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What's the Difference Between a Fact, a Hypothesis, a Theory, and a Law in Science?

By: Ashley Hamer

Each word has a specific meaning and not interchangeable.

August 01, 2019

You may have heard someone disparage evolution because it's "just a theory." Gravity, on the other hand, must be 100 percent real — it's a "law," after all. It's so thoroughly proven, you might even call it a "scientific fact." Unfortunately, all of these common impressions aren't quite right. The words "fact," "hypothesis," "theory," and "law" have very specific meanings in the world of science, and they don't exactly match the ones we use in everyday language.

professor writing on the board while having a chalk and blackboard lecture (shallow DOF; color toned image)


professor writing on the board while having a chalk and blackboard lecture (shallow DOF; color toned image)

Photo by: Getty Images/Witthaya Prasongsin

Getty Images/Witthaya Prasongsin


"When you drop a pencil, it falls to the ground."

This one is pretty straightforward, but it's got a big caveat. In science, a fact is an observation that's been confirmed so many times that scientists can, for all intents and purposes, accept it as "true." But everything in science comes with a level of uncertainty, so nothing is ever scientifically "true" beyond a shadow of a doubt. You could say that "all swans are white" is a fact, but there's always the chance you could see a black swan and throw that fact out the window. Likewise, you could say it's a fact that every time you let go of a pencil, it will drop to the floor, but science leaves room for the vanishingly, infinitesimally small chance that it might not.


"A pencil drops because there's a force pulling it down."

A hypothesis is a tentative explanation about an observation that can be tested. It's just a starting point for further investigation. Any one observation usually comes with an array of hypotheses. If you observe that a swan is white, your hypothesis could be that it's painted, or it was bleached by the sun, or its feathers just lack pigment. You can then investigate all of those hypotheses and come away with the one that's most supported by the evidence, if any.

Throughout history, there have been many hypotheses about why things fall when you drop them. Aristotle believed it was because material objects had a tendency to fall toward the center of the universe, which the ancient Greeks believed was Earth. Newton reasoned that all Earth-bound objects must be attracted to Earth, but also, all planets must also be attracted to other planets, and so on with every object in the universe. His hypothesis was that this all happened through a force of attraction that he called gravity.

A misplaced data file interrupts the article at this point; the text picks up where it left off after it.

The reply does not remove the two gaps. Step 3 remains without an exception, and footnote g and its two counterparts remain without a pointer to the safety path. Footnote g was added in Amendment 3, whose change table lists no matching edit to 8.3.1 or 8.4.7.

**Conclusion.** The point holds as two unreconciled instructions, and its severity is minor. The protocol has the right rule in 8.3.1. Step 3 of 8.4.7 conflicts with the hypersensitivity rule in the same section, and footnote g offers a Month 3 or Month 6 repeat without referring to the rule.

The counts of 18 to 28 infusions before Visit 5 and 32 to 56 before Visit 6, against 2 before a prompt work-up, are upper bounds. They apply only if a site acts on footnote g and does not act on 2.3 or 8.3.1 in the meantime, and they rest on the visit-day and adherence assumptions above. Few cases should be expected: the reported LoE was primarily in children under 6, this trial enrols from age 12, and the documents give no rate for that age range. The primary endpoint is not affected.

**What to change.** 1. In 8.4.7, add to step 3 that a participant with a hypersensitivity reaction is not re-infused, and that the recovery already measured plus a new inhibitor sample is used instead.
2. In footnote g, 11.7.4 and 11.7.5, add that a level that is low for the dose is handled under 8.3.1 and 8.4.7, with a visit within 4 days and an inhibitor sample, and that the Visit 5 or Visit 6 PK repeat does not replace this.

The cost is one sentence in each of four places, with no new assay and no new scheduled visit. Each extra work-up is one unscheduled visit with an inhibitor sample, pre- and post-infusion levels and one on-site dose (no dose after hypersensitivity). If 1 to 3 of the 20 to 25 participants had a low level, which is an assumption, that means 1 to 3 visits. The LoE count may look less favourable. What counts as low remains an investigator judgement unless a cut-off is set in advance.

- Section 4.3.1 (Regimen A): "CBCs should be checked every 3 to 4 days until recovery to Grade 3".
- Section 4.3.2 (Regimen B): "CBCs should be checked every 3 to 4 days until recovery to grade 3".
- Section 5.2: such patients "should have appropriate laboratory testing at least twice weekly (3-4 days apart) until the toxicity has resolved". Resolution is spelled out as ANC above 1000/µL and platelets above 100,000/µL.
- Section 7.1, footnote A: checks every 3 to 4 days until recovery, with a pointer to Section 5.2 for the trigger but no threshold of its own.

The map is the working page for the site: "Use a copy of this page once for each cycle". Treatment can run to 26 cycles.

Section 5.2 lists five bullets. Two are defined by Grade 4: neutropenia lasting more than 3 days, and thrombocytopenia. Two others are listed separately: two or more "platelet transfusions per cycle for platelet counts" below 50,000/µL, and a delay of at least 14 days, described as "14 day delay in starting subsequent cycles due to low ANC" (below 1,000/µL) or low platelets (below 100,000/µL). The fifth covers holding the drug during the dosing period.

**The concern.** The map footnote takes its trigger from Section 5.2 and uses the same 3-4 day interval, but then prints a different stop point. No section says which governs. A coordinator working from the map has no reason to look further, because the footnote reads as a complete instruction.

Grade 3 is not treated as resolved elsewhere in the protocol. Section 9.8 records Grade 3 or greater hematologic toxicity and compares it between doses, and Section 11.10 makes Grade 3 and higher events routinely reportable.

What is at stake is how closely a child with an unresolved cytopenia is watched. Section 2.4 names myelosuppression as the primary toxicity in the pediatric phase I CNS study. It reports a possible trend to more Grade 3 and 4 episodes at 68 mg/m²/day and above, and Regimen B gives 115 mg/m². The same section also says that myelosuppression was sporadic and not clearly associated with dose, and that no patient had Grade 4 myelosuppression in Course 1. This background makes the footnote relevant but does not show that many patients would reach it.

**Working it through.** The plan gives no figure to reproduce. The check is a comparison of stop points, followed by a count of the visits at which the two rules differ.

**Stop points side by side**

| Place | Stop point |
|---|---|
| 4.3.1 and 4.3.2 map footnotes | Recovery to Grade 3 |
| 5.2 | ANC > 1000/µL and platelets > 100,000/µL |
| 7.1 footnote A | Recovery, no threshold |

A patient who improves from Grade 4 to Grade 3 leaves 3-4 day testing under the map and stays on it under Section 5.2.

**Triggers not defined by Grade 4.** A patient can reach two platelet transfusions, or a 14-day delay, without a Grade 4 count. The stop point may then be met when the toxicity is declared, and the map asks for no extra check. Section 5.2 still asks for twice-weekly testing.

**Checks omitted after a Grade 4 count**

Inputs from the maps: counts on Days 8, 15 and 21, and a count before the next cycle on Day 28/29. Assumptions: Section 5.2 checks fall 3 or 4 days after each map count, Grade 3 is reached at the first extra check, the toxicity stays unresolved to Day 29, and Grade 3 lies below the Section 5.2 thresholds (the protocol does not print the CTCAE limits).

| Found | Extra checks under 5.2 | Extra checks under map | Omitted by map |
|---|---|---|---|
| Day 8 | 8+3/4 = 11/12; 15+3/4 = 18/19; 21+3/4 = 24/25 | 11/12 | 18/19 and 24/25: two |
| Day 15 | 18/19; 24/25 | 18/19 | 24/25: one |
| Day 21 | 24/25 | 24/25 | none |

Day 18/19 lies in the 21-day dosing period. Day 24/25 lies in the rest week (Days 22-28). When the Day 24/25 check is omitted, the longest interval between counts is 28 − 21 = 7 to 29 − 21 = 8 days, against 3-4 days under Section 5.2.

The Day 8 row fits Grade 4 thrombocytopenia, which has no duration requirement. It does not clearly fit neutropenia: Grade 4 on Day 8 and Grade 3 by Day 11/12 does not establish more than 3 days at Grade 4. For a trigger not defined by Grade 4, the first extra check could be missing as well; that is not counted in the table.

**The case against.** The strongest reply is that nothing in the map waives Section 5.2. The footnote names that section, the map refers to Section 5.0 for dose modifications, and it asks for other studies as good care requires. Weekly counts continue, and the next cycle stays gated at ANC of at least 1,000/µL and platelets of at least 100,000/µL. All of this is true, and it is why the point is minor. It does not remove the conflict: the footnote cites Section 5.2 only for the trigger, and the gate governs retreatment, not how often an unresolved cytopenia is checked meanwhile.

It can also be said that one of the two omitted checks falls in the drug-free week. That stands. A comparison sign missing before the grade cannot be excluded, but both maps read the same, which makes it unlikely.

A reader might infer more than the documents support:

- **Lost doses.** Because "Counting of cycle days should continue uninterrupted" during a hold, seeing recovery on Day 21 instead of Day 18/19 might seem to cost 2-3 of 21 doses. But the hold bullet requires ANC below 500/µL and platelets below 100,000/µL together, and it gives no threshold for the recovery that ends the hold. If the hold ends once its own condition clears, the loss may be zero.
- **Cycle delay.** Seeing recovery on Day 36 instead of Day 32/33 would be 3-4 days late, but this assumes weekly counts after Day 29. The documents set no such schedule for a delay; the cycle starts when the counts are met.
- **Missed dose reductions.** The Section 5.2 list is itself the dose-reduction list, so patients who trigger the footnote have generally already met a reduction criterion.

"Any particle of matter in the universe attracts any other with a force varying directly as the product of the masses and inversely as the square of the distance between them."

You might expect "theory" to be the next natural step in this path to scientific truth (and to be fair, we did kind of prime you for that with the headline), but you'd be wrong. That's not to say a law is inferior to a theory; it's just a different thing altogether. In science, a law is a detailed description of how some aspect of the natural world behaves, usually involving math. Newton's law of universal gravitation, as quoted above, describes the way matter behaves with impressive precision. It makes it easy to predict how a moon will act if it's very big and close to its planet versus very small and far away. But how is all it describes — it doesn't explain why.


"Mass and energy cause spacetime to curve, and the force of gravity arises from the curvature of spacetime."

A theory is an explanation of some aspect of the natural world that's well-substantiated by facts, tested hypotheses, and laws. Quoted above is a simplified version of Einstein's general theory of relativity. Newton said that two objects attract based on how massive they are and the distance between them; Einstein said this happens because the mass of each object literally distorts the fabric of the universe, and the greater the mass, the greater the distortion.

A theory is the granddaddy of all scientific statements, which is why it makes no sense to say that evolution is "just a theory." As Joe Hanson puts it in his video for It's Okay to Be Smart, "Stop saying it like a bad thing. Calling it a theory means it's passed the toughest tests that we can throw at it, and evolution has been tested maybe more than any theory that we know of."

But as we said, science never says anything with 100 percent certainty. Einstein's theory breaks down when you apply it to quantum mechanics, which deals with the behavior of tiny subatomic particles. As a result, many scientists are throwing new hypotheses about gravity into the ring. But that doesn't mean Einstein was wrong. General relativity explains the vast majority of our observations, and every time scientists have tried to prove it wrong, they've failed. That's the strength of a scientific theory: It's built on a sturdy enough foundation that even if you find a few cracks in it, you can trust that the structure as a whole will remain standing.

This article first appeared on

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